Skip to main content

Thursday’s Thought

“”He came to what was His but His own did not accept Him.” John 1:11
(Simple English Bible)

A Congolese man name Richard fled his country which was torn by war,
strife and disease. He made it all the way to Cape Town as a stranger
but managed to find fellow Christians from the Congo. Richard has a
humble job washing cars and sends what money he can back to
Lubumbashi for his relatives. He’s been here for four years and
recently managed to save enough money to return home. His family and
relatives weren’t too happy to see him. They’d been squandering the
money he had been sending them while claiming hardship. And they were
very happy when Richard left again to return to Cape Town.

Richard knows what it feels like to not only be rejected but also
taken for a ride. He is sorely disappointed in his family, friends
and relatives. They’d been enjoying his hard-earned blessings and
sacrifices in order to they whatever they felt like. Richard’s trust
and generosity were trampled upon.

I wonder if our Lord felt the same way. His Father had sent the
prophets. His people had been rescued from slavery, provided with a
leader and were given a direct covenant with God. They had miraculous
blessings and great promises. But when God sent His only Son, only a
few, so very few believed in Him. The rest were interested in their
own agendas.

And, if I truly claim to accept Christ in my life and heart, then I
should obey Him!

Ya think?

Steve

Thursday’s Thought

“”He came to what was His but His own did not accept Him.” John 1:11
(Simple English Bible)

A Congolese man name Richard fled his country which was torn by war,
strife and disease. He made it all the way to Cape Town as a stranger
but managed to find fellow Christians from the Congo. Richard has a
humble job washing cars and sends what money he can back to
Lubumbashi for his relatives. He’s been here for four years and
recently managed to save enough money to return home. His family and
relatives weren’t too happy to see him. They’d been squandering the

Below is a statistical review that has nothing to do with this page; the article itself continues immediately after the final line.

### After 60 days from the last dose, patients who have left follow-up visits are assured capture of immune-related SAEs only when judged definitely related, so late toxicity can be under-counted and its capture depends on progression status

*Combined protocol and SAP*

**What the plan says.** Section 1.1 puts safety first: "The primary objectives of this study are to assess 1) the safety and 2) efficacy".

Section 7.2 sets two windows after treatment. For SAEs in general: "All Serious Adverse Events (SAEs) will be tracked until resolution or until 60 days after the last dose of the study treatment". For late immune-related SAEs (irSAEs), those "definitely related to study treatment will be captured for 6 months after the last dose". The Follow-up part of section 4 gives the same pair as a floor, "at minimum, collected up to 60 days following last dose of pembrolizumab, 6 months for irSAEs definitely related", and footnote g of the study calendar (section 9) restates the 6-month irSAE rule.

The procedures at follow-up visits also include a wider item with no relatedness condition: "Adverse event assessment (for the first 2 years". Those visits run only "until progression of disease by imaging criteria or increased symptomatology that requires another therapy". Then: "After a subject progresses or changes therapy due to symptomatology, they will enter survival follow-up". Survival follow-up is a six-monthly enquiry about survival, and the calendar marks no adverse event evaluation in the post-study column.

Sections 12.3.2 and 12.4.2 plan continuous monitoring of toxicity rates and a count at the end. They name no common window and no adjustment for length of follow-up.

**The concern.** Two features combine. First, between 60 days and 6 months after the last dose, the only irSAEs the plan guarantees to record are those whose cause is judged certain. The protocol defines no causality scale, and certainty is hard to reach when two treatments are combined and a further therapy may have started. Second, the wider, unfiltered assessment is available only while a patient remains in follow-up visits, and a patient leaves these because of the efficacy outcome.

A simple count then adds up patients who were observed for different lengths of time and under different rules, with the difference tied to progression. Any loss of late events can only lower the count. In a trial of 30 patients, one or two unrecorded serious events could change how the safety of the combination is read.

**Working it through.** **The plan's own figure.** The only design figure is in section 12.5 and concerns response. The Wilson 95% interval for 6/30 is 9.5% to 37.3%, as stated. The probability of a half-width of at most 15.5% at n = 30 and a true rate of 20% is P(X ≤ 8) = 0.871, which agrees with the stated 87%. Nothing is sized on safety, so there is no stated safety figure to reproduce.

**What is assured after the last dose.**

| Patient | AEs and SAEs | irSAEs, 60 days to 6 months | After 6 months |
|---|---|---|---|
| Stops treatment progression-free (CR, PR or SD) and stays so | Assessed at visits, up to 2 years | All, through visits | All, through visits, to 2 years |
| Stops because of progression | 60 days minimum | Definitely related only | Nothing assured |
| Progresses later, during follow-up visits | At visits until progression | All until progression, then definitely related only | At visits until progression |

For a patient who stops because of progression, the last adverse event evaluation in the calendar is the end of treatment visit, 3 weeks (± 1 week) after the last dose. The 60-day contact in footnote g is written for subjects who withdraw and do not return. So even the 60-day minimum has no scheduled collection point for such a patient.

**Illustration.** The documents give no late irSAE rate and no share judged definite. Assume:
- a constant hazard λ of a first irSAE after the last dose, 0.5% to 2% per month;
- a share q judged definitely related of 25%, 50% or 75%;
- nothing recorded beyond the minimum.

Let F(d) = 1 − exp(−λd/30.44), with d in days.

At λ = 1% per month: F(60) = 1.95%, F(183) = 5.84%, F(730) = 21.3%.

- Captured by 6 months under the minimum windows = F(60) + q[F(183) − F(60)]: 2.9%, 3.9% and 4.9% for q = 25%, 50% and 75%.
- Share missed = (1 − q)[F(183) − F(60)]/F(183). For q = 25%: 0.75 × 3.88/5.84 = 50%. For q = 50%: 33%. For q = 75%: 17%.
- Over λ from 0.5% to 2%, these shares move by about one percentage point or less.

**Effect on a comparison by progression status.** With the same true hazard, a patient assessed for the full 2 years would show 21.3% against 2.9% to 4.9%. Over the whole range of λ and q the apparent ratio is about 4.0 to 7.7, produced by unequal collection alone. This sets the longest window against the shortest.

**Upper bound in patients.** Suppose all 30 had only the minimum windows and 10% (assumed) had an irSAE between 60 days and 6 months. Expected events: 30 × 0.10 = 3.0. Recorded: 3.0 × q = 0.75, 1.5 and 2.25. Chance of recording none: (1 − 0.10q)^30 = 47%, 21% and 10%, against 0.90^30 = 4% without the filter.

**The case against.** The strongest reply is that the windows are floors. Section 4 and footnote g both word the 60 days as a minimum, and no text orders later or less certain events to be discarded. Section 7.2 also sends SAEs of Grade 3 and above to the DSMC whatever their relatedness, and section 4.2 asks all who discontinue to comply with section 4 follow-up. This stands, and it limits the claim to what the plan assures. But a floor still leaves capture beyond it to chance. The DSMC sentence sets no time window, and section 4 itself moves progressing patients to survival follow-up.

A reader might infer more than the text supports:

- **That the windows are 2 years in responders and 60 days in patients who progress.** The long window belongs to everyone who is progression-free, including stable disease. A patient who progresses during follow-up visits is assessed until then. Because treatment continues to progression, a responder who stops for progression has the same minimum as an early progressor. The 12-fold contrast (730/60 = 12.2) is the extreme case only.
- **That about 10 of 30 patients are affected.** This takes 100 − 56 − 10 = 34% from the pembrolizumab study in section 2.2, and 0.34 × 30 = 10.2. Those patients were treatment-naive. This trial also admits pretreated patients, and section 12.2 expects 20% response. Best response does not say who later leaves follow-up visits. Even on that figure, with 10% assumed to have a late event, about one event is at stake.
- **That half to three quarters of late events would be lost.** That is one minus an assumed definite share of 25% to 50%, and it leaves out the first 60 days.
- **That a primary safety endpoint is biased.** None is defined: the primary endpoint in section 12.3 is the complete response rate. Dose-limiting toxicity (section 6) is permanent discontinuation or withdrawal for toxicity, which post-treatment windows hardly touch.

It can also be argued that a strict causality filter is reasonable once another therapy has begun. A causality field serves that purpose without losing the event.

money he had been sending them while claiming hardship. And they were
very happy when Richard left again to return to Cape Town.

Richard knows what it feels like to not only be rejected but also
taken for a ride. He is sorely disappointed in his family, friends
and relatives. They’d been enjoying his hard-earned blessings and
sacrifices in order to they whatever they felt like. Richard’s trust
and generosity were trampled upon.

I wonder if our Lord felt the same way. His Father had sent the
prophets. His people had been rescued from slavery, provided with a
leader and were given a direct covenant with God. They had miraculous
blessings and great promises. But when God sent His only Son, only a
few, so very few believed in Him. The rest were interested in their
own agendas.

And, if I truly claim to accept Christ in my life and heart, then I
should obey Him!

Ya think?

Steve

Change begins in our hearts

“Everyone thinks of changing the world but no one thinks of changing himself.” A wise man.

One of the American election campaign promises was change. All of the candidates who ran for their party’s nomination and eventually charged for the Presidency promised change. There were a myriad of situations, ideas and circumstances which needed drastic overhauls. The media pounced on every little detail, nuance and speculation to fan the public interest and keep their ratings as high as possible. Now that the election is over and there is a new American President, the nation has taken a collective sigh of relief.

But will this help the average man in the street? The economy is still shot, perhaps worsening. Dark clouds of debt, re-possession and gloom appear on every horizon. People have tightened their belts. Churches have reined in their contributions and spending. Everybody seems hunkered down in a bunker, waiting for change to catch up to them and they can once again emerge into the sunlight.

Change begins in our hearts. Yes, it is good to have encouraging examples and praise those who have made heroic efforts to help others. As much as this is good and right, we must also be determined to make the right changes in our attitudes and involvements. Christian service from the heart is needed more and more in a confusing, bewildering world. Our help, our openness, our love for our friends, neighbors and fellow Christians is on the line right now. We are the children of Light and like lighthouses in a storm, we shine God’s love into a heavy-hearted world.

Let’s first change our hearts, then go next door.

You with me?

Steve